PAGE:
Monkey Gland: The Fruity Gin Cocktail With a Strange History
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Monkey Gland: The Fruity Gin Cocktail With a Strange History

Just wait till you find out what pseudo-scientific idea this gin cocktail is named after. (Photo: Geraud Pfeiffer/Pexels)

Let’s take a close look at the Monkey Gland, a gin drink made with absinthe, orange juice and grenadine.

It’s a delicious beverage that combines the botanical complexity of our favorite spirit with two fruity flavors and the licorice punch of the green fairy… But why is it named after a primate’s organ?

The recipe was created by the influential 20th century bartender, Harry MacElhone in the 1920’s. According to MacElhone’s book titled “1923 Harry of Ciro’s ABC of Mixing,” the cocktail’s name is derived from “Voronoff’s experiments in rejuvenation.”

Okay, who’s this Voronoff character and what does he mean by experiments?

Serge Voronoff was a Russian doctor born in 1866 who studied under Nobel Prize-winning surgery pioneer Alexis Carrel in France. Voronoff believed that by transplanting monkey testicle tissue onto people, human aging could be stopped — or even reversed. According to Atlas Obscura, between 1920 and 1940, around 2000 monkey to man testicle “rejuvenations” were performed  around the world. The doctor thought primate glands truly held the secret to restoring youthful vigor and even curing diseases like schizophrenia.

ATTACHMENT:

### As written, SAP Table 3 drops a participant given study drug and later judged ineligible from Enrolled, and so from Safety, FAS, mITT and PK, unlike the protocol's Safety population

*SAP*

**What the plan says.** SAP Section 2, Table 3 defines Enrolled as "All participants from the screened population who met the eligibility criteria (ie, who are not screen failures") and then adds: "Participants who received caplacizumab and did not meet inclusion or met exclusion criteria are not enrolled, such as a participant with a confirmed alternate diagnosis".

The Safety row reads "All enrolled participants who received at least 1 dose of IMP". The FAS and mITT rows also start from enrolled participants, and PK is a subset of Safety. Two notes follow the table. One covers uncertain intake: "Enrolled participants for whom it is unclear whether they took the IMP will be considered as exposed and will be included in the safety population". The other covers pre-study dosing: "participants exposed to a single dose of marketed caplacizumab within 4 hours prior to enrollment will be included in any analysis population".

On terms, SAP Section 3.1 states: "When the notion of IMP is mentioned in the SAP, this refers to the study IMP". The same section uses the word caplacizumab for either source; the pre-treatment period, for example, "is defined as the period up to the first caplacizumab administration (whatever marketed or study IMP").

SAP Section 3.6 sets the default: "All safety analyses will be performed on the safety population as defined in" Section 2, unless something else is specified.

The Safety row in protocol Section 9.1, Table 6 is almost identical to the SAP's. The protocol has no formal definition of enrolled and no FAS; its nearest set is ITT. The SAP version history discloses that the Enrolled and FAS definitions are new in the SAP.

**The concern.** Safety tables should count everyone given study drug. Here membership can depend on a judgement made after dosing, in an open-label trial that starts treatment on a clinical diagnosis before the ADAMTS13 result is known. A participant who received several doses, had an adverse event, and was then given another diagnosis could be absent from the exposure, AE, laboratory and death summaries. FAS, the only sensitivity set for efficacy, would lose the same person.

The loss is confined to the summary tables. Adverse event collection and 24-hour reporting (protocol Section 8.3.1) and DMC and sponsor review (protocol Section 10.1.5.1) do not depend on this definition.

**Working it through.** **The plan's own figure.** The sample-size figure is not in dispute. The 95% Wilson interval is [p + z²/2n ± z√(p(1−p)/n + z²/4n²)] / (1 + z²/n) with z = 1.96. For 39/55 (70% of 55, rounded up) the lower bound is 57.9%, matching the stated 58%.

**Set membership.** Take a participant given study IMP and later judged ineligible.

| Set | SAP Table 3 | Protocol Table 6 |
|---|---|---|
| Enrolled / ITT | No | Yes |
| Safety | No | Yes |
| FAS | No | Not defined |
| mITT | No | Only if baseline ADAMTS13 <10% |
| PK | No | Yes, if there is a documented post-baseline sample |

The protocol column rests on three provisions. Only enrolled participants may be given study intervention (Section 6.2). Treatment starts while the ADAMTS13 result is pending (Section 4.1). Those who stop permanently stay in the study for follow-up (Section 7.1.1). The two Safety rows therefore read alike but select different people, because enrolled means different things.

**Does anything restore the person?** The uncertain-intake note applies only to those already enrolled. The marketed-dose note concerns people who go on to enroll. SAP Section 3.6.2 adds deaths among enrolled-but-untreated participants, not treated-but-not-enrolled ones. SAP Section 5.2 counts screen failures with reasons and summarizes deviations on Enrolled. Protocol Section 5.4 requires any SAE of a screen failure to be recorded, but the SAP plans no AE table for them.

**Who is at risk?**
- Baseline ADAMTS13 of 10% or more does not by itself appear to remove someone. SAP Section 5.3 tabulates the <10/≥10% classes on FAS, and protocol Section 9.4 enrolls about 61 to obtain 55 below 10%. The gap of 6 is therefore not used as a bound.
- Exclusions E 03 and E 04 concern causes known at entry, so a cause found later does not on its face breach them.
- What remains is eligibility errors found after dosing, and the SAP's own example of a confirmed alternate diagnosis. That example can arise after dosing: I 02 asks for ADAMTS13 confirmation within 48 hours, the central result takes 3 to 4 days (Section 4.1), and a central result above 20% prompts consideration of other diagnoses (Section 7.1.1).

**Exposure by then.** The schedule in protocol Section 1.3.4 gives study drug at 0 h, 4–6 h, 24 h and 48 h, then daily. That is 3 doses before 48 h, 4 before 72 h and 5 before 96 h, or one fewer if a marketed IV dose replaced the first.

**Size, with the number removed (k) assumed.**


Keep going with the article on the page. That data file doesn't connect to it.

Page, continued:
Well, he was wrong. As patients of the procedure showed aged, Voronoff’s theories were disproven. He quit performing these surgeries around 1930. Now, we are left with a gin cocktail paying homage to his insane experiments.

Let’s drink to forget what we’ve just learned. We’re only joking, please drink responsibly — and if you’re imbibing, you might as well make a Monkey Gland!

Monkey Glad Recipe, Via MacElhone

According to MacElhone’s original recipe, the Monkey Gland should be made as follows:

  • 1 dash absinthe
  • 1 teaspoon grenadine
  • 1/2 shot orange juice
  • 1/2 shot Gordon’s Gin

Shake well and strain into a cocktail glass.

Here is our own riff on the cocktail, with a healthier dose of gin:

  • 2 dashes absinthe
  • 1 dash grenadine
  • 1.5 oz gin (recommendations below)
  • 2 oz freshly squeezed orange juice

A few gins we recommend for this cocktail are Bulldog, Martin Miller’s, Bloom and — the top gin with a primate’s name — Monkey 47.

In a cocktail shaker full of ice, pour in all ingredients. Shake vigorously for about 30 seconds. Strain into a chilled cocktail glass and garnish with a dried orange wheel or orange slice. May you feel rejuvenated!

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